As industrial agriculture is abandoning land, researchers seek to support restoration of the diverse plant communities that agriculture replaced. Through cultivation and fertilization, traditional agriculture tends to create more homogenous soil, so restoration has focused on re-establishing soil variability with the intention of increasing the variety of niches available for more plant species to exploit.
Nitrogen enriched soil appeared to yield the most substantial improvements in plant diversity and richness over the 20-year time scale. In the first three years of the experiment, species richness actually declined in the nutrient enriched plots as a result of dense grass cover, while the plots with reduced-N soil maintained higher species richness due to lower grass cover over the long term. However, after 15 years of persistent N enrichment, grass cover declined, enabling species diversity to increase once again.
Set up in 1998 in an abandoned agricultural field at the Konza Prairie Biological Station, in northeastern Kansas, the experiment included multiple 6 by 8 meter plots, composed of subplots with varying levels of N-enrichment and soil depths. In 1998, 42 native prairie species were sown in all the plots, to mimic never-cultivated tallgrass prairies. A second addition of 15 forb species seeds were sown in 2005 and finally 17 additional plant species were added in 2013 and each subsequent year, allowing the researchers to differentiate between the effects of niche availability and barriers to establishment. As biodiversity was most bolstered by nutrient additions that reduced grass cover, the researchers concluded that niche availability was not the primary mechanism connecting soil diversity with plant diversity.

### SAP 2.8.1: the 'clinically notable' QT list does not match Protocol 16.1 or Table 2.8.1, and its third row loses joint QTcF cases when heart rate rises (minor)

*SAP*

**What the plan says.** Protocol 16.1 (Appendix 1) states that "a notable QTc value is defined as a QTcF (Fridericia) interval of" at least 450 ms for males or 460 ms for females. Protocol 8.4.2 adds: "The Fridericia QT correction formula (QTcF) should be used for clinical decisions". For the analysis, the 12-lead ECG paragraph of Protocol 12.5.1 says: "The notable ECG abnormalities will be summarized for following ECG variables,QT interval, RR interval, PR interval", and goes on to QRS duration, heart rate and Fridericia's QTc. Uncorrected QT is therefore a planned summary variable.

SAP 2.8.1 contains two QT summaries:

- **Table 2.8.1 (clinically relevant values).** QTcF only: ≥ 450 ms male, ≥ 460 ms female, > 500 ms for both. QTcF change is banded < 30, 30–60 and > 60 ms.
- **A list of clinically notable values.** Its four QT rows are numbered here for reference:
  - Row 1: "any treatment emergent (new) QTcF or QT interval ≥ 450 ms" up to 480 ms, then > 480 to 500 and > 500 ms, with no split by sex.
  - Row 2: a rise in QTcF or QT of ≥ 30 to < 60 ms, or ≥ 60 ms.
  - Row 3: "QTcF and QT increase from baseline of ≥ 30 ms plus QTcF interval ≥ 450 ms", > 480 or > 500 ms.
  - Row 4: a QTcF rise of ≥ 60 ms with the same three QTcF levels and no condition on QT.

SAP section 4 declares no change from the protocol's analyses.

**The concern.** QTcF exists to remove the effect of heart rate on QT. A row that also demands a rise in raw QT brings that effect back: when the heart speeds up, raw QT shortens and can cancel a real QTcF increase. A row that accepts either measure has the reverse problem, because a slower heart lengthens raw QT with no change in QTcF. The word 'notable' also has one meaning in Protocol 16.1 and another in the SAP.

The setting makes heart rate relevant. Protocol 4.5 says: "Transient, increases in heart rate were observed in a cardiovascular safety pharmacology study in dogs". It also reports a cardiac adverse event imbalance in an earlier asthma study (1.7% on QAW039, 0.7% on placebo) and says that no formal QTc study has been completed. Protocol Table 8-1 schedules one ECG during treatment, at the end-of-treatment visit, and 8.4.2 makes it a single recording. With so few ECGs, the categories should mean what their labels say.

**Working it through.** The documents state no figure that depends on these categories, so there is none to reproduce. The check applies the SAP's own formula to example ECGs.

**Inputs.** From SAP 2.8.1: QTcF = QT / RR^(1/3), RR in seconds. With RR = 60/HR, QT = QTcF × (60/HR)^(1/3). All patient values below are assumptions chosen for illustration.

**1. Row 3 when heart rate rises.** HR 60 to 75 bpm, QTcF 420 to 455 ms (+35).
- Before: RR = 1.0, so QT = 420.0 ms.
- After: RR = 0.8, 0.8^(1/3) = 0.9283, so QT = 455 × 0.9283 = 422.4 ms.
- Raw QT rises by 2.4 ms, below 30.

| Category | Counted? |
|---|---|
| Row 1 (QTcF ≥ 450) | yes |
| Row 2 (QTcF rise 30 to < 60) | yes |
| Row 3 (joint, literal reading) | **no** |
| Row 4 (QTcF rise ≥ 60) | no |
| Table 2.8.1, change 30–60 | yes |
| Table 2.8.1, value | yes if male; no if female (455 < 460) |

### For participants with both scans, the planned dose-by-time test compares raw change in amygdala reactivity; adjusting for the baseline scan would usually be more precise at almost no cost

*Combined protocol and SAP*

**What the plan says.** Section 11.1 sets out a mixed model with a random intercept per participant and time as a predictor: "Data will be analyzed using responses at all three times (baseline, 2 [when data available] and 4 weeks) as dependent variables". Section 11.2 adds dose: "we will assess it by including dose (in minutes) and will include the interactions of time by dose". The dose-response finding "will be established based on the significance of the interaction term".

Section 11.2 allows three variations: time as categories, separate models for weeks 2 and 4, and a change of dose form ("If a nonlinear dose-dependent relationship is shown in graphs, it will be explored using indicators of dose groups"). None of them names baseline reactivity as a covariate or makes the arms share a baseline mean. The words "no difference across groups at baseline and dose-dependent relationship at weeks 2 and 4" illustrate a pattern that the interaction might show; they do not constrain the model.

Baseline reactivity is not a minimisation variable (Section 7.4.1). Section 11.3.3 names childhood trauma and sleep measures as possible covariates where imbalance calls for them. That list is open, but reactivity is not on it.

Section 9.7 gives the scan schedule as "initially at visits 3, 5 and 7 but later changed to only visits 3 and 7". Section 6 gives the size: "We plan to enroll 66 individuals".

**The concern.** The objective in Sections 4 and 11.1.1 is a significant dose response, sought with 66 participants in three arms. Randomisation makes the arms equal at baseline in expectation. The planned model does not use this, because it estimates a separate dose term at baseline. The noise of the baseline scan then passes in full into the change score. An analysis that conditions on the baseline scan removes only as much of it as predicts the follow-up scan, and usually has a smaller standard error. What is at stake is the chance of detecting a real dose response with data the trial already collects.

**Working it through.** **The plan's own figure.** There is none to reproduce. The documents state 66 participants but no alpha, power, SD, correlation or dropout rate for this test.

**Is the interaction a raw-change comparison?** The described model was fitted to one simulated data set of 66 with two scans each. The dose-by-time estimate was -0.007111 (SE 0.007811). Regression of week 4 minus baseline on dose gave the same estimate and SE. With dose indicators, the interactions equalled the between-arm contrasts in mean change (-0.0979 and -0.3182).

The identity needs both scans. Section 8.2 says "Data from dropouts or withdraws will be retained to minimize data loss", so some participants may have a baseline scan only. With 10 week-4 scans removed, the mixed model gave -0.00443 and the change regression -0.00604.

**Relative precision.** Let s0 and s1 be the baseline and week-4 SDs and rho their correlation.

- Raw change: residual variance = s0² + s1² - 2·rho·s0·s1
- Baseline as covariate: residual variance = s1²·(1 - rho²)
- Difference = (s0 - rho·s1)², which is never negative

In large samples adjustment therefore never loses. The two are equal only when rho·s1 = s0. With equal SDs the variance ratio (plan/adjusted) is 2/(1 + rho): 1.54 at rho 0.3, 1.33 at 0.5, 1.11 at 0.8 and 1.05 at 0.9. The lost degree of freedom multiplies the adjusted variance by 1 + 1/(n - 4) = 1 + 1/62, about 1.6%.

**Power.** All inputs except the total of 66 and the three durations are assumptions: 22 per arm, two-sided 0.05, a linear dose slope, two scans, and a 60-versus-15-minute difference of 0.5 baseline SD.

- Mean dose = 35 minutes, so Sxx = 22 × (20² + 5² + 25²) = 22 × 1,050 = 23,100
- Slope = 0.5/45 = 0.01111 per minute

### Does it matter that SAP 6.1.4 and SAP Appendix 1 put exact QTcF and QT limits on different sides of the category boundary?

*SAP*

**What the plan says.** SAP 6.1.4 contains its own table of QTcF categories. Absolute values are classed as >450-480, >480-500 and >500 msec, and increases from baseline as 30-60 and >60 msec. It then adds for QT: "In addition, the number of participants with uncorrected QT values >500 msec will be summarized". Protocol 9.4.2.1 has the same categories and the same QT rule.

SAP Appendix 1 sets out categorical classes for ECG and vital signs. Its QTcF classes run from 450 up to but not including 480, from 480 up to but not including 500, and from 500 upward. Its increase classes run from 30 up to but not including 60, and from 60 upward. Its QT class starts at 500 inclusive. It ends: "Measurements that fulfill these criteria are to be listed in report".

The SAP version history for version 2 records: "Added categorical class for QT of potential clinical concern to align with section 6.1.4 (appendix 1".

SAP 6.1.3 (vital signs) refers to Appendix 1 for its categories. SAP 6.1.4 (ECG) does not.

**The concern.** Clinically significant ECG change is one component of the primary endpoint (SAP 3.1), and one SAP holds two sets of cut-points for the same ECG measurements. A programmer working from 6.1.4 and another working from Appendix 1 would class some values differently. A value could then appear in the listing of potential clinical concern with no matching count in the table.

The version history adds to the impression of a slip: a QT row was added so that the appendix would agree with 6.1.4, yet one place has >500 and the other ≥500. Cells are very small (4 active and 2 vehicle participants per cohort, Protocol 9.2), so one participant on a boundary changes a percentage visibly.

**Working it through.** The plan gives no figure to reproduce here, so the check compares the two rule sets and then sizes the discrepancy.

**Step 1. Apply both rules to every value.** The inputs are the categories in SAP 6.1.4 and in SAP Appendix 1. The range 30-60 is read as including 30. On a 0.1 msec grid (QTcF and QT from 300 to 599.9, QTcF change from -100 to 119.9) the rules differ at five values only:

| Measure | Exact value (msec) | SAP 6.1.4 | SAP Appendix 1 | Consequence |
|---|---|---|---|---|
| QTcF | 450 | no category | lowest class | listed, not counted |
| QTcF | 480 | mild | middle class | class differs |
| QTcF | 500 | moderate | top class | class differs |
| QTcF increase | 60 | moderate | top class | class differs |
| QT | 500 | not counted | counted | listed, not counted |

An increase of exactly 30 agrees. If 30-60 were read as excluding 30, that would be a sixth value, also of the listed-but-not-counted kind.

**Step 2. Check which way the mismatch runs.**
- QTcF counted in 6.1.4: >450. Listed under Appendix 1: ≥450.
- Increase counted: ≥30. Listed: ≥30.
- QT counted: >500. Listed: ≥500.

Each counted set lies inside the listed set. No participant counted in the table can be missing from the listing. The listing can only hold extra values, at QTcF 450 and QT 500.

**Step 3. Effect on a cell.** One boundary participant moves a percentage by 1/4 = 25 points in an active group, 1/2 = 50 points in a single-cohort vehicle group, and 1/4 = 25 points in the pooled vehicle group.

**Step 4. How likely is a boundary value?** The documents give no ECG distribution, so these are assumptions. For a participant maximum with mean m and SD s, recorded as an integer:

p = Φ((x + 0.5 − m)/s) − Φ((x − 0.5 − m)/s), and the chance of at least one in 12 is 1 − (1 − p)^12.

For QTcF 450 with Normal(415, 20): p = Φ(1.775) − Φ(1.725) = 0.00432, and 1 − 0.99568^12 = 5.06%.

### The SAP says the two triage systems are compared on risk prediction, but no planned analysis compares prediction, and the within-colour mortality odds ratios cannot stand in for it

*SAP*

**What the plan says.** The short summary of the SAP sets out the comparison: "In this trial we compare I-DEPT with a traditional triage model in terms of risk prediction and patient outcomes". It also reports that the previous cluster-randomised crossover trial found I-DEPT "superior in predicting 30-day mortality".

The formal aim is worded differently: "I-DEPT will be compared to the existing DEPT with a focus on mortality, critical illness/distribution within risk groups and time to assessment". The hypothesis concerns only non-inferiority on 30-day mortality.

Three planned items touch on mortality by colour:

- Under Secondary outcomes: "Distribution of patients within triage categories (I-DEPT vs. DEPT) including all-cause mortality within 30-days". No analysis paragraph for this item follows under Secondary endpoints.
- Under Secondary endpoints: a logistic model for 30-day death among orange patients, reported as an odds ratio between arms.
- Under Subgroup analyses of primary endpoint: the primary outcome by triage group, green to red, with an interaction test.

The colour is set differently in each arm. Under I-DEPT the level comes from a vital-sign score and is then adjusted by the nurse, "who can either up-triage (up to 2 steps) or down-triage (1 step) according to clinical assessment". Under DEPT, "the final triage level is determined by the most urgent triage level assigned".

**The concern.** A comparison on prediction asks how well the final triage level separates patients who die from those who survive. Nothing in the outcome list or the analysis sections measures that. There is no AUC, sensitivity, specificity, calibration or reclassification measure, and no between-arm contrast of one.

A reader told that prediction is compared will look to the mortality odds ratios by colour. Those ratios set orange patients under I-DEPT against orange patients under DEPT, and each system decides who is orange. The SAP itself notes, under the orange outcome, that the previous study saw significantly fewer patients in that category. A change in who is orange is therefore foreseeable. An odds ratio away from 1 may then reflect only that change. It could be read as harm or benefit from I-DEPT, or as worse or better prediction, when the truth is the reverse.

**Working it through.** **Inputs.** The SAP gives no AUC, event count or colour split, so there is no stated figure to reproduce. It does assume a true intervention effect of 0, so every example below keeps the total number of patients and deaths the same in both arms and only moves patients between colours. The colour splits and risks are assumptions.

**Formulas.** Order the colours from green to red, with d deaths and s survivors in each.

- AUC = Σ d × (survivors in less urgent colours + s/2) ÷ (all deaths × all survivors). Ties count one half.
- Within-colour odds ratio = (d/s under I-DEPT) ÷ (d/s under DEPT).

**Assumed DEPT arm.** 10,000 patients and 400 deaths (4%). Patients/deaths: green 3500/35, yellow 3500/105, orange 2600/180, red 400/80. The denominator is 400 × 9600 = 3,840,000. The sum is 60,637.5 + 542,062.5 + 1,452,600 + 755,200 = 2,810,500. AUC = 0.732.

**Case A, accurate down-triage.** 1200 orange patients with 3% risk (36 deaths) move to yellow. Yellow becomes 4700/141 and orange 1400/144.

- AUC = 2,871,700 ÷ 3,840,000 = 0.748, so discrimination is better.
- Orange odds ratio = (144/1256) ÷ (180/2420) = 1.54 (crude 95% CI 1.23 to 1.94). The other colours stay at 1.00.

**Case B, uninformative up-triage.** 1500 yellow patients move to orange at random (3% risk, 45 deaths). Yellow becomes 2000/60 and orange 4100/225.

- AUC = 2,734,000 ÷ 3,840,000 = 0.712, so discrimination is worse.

In a native tallgrass prairie ecosystem, factors that limit grass growth and dominance engender higher plant diversity. This conclusion could change the way that managers approach prairie restoration projects in the future, as nutrient enrichment typically reduces, rather than enhances plant diversity. This experiment was conducted on a small scale and the authors emphasize the need to find ways to promote landscape patchiness rather than suggesting that broad-scale nutrient enrichment is likely to lead to increased diversity in restored agricultural landscapes.
—by Kelsey Fennell
Baer, S. G., Adams, T., Scott, D. A., Blair, J. M., and Collins, S. L.. 2019. Soil heterogeneity increases plant diversity after 20 years of manipulation during grassland restoration. Ecological Applications 00( 00):e02014. 10.1002/eap.2014